How it Works: The Temperature Gauge

Send This Page To A Friend
Fade To White
How It Works: Temperature Gauge

Temperature Gauge
There are 3 temperatures of interest to the motorist; that of the water in the cooling system, that of the engine lubricating oil and that of the outside air. As auto manufacturers enhanced the dashboards from the rudimentary speedo and fuel gauge, they used two types of gauge: the mechanical and the electrical. In the mechanical gauge, the sensing element was a metal bulb, containing a fluid that had a high coefficient of expansion and a low freezing point, connected by a capillary tube directly to a diaphragm or Bourdon tube.

When heated, the fluid expanded, causing the gauge pointer, connected to the diaphragm or tube, to move across a short scale. An amplifying mechanical linkage could be included in the instrument case so that a longer, circular scale could be employed. The electrical gauge used a thermister bead, also mounted in a metal bulb, as the sensing element, or transmitter.

The Thermister

The thermister is a device with a variable electrical resistance, determined by the ambient temperature: when cold, its resistance is high; when hot, its resistance is low. The vehicle's battery provides power to operate the gauge, when the ignition is switched on. The indicating meter is of either the common moving-coil or the bimetal-strip type. One of the earliest types of water temperature gauge was a thermometer mounted in perhaps the easiest and most visible position at that time - on the radiator cap. A later type suitable for both oil and water temperature measurement employed a bimetal-strip device, enclosed within a heating coil, for both the transmitter and the dashboard indicator.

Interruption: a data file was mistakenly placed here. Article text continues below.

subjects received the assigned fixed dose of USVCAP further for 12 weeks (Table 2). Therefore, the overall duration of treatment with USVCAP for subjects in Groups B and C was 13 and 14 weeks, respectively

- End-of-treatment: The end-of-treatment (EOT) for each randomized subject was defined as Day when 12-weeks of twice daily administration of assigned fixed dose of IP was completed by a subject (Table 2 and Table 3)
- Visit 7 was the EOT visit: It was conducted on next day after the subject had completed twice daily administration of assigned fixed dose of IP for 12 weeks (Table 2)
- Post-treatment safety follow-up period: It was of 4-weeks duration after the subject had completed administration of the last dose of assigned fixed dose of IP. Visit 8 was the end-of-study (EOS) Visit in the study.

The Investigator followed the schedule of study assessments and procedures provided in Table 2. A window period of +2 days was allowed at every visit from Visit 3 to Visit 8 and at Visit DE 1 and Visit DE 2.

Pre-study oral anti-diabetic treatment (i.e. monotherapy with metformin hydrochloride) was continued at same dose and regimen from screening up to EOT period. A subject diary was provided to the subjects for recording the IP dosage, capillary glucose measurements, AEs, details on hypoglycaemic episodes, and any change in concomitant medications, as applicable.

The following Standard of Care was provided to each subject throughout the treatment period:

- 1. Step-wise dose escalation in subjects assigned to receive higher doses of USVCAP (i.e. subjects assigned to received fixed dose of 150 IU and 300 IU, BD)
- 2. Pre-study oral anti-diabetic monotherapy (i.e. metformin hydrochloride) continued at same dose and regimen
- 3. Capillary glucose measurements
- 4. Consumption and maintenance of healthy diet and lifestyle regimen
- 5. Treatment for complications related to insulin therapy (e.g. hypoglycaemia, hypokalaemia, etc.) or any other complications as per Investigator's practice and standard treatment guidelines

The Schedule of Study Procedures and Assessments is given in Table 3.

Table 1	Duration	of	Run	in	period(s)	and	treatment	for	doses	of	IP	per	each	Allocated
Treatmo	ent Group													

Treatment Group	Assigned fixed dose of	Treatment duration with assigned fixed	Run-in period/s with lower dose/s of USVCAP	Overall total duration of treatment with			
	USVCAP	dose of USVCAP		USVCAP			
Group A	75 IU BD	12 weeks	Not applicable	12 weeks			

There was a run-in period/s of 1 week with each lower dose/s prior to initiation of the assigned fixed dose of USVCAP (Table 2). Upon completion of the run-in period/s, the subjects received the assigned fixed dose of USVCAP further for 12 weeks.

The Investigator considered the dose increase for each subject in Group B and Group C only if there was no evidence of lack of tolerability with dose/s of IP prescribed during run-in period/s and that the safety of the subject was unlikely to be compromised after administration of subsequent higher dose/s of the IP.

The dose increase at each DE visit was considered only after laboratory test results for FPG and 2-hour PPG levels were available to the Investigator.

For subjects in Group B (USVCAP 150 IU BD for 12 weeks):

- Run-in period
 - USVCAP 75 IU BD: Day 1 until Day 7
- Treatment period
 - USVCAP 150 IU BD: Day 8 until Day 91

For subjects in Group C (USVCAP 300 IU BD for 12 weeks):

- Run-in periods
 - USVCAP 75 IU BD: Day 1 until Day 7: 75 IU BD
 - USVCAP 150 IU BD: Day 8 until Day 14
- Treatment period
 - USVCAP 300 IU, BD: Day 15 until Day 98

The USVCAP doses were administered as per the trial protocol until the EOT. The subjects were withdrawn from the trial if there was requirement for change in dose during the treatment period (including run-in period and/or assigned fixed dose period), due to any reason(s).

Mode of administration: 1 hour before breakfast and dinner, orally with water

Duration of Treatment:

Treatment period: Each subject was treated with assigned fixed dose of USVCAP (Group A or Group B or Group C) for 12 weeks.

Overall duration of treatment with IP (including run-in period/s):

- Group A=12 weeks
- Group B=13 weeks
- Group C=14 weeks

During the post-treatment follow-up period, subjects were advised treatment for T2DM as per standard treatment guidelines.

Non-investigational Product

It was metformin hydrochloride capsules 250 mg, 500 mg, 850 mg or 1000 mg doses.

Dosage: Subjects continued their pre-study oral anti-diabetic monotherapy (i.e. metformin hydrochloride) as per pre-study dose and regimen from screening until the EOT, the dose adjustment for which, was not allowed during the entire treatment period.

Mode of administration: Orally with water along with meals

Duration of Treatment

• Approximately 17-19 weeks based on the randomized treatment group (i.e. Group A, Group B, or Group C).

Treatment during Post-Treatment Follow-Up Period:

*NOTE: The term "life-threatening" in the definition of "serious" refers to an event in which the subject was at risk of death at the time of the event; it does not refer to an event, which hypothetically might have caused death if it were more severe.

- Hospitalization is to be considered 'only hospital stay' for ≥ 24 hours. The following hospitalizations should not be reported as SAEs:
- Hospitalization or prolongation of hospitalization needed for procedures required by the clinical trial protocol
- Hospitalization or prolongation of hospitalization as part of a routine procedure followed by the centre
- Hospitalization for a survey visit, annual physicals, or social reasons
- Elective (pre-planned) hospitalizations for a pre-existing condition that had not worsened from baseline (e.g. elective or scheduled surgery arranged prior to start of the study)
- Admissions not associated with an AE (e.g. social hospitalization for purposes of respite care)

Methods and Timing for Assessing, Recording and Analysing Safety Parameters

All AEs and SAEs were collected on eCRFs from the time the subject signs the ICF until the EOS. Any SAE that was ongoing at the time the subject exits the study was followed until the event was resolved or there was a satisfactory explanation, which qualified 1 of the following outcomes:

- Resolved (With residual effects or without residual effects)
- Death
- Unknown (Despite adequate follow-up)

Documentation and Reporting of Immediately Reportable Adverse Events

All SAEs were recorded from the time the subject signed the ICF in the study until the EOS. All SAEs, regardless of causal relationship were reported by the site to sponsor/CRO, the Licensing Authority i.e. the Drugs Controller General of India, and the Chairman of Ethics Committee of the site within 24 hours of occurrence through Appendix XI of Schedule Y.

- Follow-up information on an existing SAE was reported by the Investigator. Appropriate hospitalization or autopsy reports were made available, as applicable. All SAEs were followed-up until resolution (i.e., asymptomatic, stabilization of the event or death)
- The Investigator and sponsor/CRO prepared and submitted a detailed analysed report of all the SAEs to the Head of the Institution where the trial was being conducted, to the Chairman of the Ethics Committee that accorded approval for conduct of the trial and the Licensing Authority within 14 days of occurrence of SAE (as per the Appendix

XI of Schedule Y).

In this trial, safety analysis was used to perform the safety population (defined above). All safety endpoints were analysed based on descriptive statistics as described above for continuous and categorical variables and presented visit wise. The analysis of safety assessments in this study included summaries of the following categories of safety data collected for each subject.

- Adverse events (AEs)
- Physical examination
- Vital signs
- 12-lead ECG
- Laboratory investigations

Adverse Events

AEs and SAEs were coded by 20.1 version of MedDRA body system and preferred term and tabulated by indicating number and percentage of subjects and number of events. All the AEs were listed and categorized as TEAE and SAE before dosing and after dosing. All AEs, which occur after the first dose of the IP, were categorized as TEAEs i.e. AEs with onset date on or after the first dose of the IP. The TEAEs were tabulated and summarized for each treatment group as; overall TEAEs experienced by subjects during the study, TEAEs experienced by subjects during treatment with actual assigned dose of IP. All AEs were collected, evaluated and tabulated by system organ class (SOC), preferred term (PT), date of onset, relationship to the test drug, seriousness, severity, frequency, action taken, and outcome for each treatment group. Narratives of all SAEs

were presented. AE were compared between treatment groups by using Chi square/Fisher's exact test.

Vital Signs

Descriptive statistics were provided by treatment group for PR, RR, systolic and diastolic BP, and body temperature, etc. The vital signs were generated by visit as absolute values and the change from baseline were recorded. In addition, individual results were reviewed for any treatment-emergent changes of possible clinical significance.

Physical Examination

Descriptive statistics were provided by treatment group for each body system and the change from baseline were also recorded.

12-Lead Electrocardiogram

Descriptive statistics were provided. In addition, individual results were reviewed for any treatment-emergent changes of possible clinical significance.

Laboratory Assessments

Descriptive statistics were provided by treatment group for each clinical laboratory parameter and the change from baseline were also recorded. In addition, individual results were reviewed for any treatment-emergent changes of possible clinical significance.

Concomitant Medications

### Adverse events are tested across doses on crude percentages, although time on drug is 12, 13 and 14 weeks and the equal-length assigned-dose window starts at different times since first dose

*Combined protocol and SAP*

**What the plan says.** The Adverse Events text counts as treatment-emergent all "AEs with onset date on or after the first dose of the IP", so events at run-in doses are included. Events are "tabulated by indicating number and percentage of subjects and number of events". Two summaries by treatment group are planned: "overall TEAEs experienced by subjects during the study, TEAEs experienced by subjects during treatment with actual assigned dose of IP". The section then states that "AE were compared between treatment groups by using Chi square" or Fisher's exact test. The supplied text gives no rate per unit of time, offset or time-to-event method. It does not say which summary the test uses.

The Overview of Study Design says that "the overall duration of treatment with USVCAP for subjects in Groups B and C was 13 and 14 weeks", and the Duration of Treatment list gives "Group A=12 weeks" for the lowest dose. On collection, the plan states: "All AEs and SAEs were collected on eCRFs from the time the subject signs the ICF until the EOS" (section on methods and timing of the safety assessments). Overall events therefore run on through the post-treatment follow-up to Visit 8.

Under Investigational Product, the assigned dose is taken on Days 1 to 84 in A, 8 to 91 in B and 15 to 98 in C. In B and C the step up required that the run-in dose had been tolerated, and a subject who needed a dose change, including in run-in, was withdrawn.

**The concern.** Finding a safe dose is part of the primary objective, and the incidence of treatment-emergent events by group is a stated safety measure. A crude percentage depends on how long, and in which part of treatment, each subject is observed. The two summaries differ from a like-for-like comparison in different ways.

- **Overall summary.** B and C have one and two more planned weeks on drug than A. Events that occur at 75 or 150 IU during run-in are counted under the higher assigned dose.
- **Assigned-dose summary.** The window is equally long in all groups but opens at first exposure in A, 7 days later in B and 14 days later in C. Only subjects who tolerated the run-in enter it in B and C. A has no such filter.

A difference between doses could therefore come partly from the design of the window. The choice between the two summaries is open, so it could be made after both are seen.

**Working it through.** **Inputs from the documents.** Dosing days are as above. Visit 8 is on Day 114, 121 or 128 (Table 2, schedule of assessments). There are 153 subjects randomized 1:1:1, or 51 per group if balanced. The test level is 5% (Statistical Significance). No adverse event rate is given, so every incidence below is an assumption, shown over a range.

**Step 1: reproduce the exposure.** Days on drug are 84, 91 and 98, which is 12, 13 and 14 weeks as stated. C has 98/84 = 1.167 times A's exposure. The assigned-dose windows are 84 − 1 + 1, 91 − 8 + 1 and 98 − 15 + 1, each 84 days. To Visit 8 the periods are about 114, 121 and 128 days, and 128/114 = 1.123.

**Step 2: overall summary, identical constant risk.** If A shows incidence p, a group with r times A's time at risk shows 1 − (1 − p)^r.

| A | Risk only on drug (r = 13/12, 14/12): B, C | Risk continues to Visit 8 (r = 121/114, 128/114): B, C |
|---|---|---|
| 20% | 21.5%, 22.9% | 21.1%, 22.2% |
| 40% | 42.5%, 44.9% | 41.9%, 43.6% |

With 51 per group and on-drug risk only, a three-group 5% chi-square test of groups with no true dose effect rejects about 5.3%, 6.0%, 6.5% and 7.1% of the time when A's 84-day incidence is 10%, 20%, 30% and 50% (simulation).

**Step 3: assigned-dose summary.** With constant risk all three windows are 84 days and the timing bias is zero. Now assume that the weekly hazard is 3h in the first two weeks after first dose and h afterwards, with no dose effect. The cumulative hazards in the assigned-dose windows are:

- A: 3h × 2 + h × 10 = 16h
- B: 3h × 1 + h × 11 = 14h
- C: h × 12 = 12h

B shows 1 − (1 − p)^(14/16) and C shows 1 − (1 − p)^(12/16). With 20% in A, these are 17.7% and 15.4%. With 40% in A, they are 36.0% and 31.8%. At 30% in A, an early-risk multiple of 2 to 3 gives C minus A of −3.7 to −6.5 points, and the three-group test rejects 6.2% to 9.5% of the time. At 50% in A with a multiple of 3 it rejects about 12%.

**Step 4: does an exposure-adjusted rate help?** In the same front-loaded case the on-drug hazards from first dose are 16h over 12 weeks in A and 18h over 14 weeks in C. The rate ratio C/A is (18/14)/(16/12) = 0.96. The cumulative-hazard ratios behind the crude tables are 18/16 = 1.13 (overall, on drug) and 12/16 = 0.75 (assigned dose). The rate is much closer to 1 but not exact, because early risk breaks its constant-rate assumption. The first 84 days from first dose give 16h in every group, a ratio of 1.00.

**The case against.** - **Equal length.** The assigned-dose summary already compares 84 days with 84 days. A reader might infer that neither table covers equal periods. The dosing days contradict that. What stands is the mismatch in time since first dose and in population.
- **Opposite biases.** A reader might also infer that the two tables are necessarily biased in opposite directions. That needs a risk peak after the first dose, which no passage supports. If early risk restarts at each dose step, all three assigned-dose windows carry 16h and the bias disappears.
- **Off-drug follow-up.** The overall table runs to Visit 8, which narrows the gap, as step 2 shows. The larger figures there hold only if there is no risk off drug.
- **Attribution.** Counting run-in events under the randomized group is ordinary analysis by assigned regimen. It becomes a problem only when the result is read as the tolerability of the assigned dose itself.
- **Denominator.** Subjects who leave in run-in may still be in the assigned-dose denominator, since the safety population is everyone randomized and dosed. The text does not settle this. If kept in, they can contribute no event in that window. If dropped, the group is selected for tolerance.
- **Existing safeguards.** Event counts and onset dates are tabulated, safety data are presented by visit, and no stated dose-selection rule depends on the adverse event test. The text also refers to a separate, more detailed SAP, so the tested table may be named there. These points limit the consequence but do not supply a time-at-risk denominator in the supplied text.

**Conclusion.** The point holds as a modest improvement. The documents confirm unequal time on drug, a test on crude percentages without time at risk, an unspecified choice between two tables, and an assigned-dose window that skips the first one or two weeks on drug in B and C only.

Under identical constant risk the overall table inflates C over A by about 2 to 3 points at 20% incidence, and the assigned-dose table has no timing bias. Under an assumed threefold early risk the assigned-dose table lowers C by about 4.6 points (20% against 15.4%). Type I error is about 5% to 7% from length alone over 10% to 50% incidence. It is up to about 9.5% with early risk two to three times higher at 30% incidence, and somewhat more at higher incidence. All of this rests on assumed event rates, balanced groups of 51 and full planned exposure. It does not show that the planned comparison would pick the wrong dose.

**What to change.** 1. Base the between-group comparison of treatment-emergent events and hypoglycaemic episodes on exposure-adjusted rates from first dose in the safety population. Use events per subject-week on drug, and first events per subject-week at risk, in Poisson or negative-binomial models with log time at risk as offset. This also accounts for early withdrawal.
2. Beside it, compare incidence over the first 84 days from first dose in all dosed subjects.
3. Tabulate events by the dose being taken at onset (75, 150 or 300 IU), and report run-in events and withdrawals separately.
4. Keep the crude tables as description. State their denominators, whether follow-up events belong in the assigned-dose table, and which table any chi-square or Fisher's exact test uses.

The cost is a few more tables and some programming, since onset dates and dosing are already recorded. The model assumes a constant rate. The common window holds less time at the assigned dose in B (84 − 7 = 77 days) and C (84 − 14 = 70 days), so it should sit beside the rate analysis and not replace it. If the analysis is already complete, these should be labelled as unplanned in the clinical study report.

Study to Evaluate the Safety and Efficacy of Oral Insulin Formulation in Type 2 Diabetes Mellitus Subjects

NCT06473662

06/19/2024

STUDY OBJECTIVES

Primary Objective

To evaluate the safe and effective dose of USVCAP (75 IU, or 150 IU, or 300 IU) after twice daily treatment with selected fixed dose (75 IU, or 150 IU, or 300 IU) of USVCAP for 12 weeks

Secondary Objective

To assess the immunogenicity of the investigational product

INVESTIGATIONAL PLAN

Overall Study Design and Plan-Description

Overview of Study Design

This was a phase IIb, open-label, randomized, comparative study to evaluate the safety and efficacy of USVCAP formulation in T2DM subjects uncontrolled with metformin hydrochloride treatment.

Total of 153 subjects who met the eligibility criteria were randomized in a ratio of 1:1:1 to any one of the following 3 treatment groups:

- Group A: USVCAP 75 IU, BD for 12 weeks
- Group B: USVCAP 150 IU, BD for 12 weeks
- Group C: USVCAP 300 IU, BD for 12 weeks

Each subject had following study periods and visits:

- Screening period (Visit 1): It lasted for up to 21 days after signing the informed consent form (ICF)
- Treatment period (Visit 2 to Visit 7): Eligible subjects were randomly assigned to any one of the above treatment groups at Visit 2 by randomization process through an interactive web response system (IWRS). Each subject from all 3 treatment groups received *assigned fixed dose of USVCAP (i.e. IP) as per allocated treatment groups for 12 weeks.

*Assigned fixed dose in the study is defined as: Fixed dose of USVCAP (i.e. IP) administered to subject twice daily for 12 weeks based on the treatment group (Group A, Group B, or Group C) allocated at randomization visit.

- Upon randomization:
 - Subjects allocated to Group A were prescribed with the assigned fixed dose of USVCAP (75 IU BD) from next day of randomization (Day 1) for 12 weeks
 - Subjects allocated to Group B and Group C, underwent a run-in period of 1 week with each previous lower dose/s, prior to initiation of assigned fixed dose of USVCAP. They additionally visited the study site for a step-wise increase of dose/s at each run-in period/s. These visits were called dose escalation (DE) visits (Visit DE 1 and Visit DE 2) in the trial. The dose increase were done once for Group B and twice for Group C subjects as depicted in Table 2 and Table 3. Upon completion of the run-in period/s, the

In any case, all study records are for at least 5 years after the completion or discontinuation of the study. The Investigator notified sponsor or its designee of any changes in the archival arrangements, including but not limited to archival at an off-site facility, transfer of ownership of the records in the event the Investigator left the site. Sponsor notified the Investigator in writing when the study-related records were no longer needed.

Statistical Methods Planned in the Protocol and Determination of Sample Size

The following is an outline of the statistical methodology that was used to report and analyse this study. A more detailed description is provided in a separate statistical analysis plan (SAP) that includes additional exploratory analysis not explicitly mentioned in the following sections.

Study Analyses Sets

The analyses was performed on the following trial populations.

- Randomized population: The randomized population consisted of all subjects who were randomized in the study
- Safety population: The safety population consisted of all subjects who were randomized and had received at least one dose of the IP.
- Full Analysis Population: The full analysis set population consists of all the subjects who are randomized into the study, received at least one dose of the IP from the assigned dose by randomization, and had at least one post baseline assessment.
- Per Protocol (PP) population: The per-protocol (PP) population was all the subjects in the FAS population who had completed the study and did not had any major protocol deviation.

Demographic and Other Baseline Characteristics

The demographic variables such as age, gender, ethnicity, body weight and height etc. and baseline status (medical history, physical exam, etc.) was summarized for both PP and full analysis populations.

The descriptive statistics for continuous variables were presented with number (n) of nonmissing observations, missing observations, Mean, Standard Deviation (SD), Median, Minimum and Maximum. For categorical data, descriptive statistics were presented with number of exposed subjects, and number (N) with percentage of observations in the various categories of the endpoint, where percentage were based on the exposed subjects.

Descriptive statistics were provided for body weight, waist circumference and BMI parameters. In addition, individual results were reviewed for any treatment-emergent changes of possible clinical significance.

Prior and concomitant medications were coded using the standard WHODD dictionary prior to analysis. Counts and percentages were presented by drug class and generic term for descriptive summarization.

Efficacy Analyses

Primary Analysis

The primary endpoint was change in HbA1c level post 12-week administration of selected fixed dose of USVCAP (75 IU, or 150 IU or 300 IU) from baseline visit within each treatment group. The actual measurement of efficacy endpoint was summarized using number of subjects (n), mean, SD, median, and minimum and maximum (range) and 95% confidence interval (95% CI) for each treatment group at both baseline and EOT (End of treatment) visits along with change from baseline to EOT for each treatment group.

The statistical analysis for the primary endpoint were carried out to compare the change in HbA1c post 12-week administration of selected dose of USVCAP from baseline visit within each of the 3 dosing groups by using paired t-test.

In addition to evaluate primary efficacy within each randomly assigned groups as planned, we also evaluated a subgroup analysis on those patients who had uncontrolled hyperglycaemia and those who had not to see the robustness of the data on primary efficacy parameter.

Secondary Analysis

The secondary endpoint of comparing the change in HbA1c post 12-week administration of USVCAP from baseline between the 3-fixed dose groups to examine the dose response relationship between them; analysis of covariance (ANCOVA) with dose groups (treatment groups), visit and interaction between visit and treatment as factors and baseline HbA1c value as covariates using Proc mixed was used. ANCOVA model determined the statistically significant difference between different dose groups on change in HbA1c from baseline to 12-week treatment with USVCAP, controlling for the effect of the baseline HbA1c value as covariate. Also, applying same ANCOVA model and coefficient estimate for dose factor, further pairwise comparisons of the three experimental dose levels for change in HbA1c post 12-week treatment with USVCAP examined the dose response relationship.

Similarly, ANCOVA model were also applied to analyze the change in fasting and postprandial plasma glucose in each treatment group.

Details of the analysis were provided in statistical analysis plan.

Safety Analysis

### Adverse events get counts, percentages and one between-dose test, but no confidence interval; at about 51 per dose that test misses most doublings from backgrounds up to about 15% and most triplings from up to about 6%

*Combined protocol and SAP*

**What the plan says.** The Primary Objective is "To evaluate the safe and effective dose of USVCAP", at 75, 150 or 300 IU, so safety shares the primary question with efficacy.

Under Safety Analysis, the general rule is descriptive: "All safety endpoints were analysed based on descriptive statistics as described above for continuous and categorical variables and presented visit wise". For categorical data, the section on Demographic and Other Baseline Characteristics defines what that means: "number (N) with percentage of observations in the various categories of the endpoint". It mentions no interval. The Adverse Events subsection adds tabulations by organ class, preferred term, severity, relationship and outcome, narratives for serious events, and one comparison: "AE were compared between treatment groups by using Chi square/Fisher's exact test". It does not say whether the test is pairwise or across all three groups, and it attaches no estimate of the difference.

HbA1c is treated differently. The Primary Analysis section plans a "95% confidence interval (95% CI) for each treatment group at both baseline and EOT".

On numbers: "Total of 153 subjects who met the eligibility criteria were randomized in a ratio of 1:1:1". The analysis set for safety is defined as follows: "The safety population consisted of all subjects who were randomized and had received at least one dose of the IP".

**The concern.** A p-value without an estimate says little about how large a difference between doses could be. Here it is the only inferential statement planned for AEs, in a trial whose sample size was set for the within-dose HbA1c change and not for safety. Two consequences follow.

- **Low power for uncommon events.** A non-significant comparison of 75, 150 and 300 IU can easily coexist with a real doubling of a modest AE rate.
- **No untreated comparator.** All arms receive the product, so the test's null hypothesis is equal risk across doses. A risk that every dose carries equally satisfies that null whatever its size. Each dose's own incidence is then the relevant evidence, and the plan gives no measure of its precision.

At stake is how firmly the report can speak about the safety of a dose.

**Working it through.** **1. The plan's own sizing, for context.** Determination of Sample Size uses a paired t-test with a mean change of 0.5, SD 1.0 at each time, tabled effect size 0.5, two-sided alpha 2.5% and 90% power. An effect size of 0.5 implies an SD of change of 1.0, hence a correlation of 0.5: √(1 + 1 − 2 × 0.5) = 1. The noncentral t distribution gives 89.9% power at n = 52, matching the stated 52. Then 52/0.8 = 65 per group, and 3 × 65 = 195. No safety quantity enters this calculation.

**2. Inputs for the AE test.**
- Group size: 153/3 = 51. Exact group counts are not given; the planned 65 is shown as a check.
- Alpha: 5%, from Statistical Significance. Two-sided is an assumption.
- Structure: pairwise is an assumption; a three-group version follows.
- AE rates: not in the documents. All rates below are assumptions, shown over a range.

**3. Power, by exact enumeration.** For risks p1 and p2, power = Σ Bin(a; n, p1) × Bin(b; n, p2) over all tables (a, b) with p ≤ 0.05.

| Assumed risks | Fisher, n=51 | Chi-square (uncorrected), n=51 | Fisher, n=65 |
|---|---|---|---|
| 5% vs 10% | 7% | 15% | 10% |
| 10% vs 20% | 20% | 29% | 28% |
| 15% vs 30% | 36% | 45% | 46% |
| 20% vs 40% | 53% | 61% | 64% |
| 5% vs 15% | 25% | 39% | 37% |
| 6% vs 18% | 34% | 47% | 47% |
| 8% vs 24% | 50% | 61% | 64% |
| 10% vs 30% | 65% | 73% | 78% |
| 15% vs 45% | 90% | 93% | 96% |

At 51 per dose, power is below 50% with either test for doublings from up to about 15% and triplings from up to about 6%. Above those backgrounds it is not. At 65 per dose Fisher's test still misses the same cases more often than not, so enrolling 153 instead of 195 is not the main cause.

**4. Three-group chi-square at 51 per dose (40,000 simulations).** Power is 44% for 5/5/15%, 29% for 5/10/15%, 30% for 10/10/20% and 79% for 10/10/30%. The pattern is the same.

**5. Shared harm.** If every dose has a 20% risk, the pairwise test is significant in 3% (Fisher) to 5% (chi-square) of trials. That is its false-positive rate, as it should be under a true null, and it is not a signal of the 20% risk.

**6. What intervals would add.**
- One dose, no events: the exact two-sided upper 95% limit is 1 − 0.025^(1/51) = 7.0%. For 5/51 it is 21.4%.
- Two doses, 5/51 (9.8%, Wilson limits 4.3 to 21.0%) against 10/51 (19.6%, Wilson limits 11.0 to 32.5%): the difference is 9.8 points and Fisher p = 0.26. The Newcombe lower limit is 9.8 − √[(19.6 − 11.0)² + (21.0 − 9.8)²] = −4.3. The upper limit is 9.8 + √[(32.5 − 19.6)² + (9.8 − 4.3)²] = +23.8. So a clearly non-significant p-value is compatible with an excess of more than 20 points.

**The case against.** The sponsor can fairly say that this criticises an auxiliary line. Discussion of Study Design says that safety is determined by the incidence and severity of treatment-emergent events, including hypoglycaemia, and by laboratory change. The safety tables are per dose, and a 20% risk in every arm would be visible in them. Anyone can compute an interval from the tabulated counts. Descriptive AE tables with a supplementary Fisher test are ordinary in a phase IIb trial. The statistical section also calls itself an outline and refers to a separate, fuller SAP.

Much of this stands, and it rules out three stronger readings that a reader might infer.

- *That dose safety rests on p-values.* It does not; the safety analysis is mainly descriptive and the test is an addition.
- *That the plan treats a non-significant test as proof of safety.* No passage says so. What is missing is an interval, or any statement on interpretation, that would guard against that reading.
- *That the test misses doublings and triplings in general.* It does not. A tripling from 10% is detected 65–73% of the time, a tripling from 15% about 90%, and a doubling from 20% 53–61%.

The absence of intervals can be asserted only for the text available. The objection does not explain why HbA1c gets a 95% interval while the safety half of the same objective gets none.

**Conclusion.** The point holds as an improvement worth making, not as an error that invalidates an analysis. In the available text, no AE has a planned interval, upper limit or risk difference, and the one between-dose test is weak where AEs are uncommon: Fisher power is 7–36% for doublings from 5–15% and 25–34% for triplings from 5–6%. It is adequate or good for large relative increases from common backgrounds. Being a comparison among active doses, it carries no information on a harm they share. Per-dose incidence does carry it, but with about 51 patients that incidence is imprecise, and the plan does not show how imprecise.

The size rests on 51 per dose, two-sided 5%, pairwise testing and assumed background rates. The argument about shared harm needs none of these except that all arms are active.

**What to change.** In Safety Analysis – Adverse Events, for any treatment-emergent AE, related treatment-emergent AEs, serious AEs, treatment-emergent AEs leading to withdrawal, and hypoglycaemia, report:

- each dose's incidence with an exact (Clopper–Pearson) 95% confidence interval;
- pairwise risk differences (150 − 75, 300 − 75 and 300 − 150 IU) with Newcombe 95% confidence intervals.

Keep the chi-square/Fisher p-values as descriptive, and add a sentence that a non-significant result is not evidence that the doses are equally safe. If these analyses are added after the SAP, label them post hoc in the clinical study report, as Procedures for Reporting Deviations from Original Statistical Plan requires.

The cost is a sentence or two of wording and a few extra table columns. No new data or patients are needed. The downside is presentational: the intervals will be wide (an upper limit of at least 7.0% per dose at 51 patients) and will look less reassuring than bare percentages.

When the engine is first switched on, the battery alone heats the coil; the mean battery current is therefore maximum and the indicator metal strip warms up, moving the pointer, to which it is attached, to the cold position. As the engine temperature increases, the water (or oil) has its own heating effect on the transmitter bimetal strip, so that less and less current is drawn from the battery. Thus there is less heating of the indicator bimetal strip, which cools, moving the pointer towards the hot position.

Water Temperature

The most important temperature to know is that of the cooling-system water. Accurate measurement, however, is not required; calibration is often no more than 'Cold' rising to 'Hot', with the normal operating temperature (80 to 85°C) somewhere between the two. The sensing element is usually fitted near the top of the cylinder block or in the thermostat housing. Since it is essential that a driver be aware of any unusually high water temperature, most water-cooled vehicles are fitted with a cooling-system gauge. A high reading could indicate any of the following faults: fan belt broken or slipping (on belt-driven fans); electric drive failed (on electric fans); radiator blocked inside (loose scale, for example) or outside (leaves, insects etc); collapsed radiator hose; cylinder block furred; shortage of water in the system; failure of water pump or thermostat; failure to remove radiator muff or raise blind.